by Barbara Stieff Year Published: 2008
"Painting is to dream," said Hundertwasser. "When the dream is over, I don"t remember anything I dreamed about. The painting, however, remains. It is the harvest of my dream." This statement is at the heart of this engaging introduction to the work of the eccentric artist, humanitarian, environmentalist, and architect who dedicated his life to the beautification of the world we live in. Students were able to see Hundertwasser's life and work and take visuals from the book to re-create a project in his style.
by Julia Cook Year Published: 2006
I read this book to my students when I need a comical way to
explain the subject of interrupting. At the beginning of the year
I always try to find a little bit of time to read this to my students
in hopes that it will help them understand my rules and procedures
a little bit better. Instead of drilling and repremanding, this fun and
visually stimulating book gives students a different perspective on the
boring subject of blurting.
by Jane Yolen Year Published: 1987
Students completed a fall project in which they learned how to draw
an owl and this book provided the visuals we needed to create our
project with understanding of what owls look like. The story itself captured
student's attention and the gentle voice paired with beautiful illustrations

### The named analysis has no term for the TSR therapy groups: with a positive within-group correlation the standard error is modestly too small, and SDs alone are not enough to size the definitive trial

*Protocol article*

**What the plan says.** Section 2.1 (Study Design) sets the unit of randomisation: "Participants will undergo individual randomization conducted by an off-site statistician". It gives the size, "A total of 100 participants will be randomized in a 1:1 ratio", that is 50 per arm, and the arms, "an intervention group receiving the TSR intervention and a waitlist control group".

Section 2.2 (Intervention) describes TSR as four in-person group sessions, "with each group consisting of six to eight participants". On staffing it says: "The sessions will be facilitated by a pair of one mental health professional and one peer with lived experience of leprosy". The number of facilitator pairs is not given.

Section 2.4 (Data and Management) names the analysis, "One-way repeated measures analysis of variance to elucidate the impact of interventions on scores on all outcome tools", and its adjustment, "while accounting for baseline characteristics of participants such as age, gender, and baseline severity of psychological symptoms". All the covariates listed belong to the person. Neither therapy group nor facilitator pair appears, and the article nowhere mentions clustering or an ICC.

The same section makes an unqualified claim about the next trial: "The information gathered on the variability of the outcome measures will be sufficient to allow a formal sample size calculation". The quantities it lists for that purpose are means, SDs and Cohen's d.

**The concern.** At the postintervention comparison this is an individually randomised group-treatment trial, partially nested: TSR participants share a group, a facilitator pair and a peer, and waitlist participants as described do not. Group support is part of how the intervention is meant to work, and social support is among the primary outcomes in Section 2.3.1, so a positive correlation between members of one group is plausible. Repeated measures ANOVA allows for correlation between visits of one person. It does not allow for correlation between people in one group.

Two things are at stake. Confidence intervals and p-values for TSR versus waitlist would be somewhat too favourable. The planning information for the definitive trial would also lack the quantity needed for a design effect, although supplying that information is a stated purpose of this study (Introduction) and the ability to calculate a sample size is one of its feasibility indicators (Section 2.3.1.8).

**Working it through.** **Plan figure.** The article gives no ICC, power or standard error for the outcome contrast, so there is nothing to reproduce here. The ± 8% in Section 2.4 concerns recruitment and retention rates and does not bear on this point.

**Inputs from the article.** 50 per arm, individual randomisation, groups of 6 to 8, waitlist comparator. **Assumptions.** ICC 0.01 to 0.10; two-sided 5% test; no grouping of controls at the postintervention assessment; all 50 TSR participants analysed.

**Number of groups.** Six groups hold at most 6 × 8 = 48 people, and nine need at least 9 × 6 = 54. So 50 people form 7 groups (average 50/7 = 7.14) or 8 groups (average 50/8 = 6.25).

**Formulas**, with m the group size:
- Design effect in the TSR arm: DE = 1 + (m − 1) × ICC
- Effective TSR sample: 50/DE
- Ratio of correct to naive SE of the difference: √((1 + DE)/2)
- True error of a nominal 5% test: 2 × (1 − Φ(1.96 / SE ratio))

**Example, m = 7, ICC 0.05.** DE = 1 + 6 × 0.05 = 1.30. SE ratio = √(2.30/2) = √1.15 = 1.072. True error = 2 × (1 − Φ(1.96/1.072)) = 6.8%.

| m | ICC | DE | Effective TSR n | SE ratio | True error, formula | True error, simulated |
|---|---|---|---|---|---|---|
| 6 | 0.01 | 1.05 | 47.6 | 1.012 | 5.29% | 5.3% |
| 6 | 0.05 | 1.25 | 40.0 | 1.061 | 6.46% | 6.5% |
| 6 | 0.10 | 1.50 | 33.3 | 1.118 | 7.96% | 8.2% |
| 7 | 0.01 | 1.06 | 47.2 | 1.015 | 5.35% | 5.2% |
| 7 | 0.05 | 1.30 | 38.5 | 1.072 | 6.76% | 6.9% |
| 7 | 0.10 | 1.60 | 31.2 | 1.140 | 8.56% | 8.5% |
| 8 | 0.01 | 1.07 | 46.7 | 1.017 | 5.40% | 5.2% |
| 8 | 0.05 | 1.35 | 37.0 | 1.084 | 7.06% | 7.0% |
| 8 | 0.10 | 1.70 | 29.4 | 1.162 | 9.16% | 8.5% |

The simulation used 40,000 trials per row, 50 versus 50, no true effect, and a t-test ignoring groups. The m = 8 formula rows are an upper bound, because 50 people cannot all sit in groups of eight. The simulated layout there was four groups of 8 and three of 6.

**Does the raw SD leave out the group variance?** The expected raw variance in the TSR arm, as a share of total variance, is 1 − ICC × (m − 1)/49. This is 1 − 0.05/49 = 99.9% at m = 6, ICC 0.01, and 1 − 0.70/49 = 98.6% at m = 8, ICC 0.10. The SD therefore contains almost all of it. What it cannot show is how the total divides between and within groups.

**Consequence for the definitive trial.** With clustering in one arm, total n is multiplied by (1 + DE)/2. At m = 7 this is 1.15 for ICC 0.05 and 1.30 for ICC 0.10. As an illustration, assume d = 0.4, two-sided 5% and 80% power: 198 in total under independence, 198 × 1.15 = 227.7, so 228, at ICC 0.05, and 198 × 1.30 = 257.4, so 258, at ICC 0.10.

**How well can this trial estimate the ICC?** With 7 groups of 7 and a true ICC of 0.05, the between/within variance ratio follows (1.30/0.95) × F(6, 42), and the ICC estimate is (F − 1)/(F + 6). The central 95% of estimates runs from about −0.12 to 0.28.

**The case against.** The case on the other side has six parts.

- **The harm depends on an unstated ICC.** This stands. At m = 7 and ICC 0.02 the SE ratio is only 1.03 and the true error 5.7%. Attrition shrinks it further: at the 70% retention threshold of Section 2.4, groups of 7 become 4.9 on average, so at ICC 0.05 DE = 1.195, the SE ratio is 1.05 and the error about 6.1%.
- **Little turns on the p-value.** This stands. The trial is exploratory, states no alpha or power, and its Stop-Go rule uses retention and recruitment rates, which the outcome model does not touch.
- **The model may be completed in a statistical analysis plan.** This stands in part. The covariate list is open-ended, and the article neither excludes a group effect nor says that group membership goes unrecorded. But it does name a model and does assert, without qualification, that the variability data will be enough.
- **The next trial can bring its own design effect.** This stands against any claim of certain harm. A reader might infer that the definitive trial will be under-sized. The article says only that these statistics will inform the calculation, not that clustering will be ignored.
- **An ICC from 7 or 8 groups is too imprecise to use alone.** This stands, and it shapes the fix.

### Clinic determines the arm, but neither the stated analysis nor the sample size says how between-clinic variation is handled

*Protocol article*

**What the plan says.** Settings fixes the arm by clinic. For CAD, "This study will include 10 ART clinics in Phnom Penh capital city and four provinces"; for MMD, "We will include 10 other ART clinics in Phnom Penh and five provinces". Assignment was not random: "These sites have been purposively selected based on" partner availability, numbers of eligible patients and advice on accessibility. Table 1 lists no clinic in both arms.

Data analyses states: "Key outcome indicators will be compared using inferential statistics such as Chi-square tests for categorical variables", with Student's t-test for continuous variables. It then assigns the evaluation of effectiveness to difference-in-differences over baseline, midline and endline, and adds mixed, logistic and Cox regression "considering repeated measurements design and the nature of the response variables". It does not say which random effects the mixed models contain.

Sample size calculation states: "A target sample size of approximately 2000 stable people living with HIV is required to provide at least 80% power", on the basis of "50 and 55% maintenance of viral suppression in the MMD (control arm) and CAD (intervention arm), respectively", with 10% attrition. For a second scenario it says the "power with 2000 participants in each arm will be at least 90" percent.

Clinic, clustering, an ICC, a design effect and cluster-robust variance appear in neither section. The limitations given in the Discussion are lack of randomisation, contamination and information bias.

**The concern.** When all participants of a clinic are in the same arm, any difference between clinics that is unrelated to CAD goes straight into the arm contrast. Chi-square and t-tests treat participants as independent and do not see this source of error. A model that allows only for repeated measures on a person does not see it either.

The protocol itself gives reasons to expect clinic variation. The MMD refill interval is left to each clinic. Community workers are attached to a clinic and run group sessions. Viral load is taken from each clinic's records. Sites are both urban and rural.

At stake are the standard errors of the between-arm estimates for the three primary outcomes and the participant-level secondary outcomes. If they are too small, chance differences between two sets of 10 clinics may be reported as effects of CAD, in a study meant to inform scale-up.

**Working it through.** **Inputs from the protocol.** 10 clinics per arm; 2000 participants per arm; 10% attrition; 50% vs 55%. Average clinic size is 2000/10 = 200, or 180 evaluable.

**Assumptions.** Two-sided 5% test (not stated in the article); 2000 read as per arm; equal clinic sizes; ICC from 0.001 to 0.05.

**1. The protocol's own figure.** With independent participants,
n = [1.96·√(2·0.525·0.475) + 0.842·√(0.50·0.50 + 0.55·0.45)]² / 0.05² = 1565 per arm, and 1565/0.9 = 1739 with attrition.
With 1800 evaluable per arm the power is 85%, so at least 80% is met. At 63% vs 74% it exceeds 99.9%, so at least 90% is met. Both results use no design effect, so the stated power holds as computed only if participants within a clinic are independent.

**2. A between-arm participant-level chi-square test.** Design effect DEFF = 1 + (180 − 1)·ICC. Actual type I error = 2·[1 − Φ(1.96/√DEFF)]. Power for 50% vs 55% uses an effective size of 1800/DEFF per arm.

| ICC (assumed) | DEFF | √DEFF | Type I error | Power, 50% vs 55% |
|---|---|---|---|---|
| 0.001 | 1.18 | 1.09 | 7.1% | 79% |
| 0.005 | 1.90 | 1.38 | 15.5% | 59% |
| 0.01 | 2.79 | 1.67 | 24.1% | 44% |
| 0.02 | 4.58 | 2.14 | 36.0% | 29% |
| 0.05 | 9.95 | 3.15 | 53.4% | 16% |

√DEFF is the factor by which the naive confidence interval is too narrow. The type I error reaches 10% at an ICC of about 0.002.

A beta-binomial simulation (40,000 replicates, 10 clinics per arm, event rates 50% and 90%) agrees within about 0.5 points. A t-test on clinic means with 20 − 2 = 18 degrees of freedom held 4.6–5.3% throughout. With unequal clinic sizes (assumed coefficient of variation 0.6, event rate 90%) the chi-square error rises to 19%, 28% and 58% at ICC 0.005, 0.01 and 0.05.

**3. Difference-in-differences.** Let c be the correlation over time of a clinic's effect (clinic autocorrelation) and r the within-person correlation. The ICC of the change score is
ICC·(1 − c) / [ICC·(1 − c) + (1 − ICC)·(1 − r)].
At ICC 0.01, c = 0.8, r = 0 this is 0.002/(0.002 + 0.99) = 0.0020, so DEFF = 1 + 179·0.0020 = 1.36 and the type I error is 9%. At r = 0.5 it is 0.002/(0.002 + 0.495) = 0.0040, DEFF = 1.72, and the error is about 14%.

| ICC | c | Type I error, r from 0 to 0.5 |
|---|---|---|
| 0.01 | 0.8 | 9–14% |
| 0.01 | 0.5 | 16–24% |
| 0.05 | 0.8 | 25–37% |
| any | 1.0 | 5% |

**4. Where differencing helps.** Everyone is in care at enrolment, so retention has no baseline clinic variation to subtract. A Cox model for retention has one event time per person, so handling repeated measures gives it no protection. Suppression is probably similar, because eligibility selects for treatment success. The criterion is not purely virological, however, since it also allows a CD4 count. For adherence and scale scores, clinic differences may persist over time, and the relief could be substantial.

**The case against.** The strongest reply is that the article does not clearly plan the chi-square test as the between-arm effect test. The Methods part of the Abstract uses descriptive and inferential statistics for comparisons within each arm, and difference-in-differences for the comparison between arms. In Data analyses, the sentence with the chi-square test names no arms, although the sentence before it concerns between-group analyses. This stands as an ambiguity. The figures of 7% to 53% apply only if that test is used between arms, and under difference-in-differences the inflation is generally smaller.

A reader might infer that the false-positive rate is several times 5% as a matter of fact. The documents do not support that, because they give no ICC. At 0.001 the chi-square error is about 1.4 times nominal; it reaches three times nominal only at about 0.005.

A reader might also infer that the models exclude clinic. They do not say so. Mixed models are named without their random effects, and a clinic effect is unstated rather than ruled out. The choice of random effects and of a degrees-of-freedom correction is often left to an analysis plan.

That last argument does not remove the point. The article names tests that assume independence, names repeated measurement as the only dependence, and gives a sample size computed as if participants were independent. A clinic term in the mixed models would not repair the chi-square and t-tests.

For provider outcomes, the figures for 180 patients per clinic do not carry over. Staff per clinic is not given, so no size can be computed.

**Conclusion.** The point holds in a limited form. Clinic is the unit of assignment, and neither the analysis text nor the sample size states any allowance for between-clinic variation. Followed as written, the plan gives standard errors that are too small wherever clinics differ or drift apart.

made for a memorable storytime.
by Caralyn Buehner Year Published: 2002
This was a fantastic story that sparked every student's imagination. Who
hasn't wondered what it would be like if snowmen came to life? Students
were able to experience a story in which snowmen DO come to life at night.
The clever storytelling paired with fun illustrations made it that much more
interesting to make snowmen of our own for our art project.
by Drew Daywalt Year Published: 2013
This story is perfect for any age bracket. When inanimate objects are brought to life
with thoughts and actions you can't help but to be entertained. Students loved hearing
the many thoughts and opinions that Duncan's crayons had about his coloring. The unique
format, where we were reading the actual letters the crayons wrote, added to the experience.
Students were engaged and laughing throughout our storytime while also getting a quick
refresher in colors!
by Rhonda Gowler Greene Year Published: 1997This was the perfect book to use as a review of our Lines and Shapes unit. Studentsknew exactly what to look for and made connections to prior learning when tellingthe difference between a line and a shape. The fun rhyme scheme and colorful illustrationgave us plenty to pay attention to!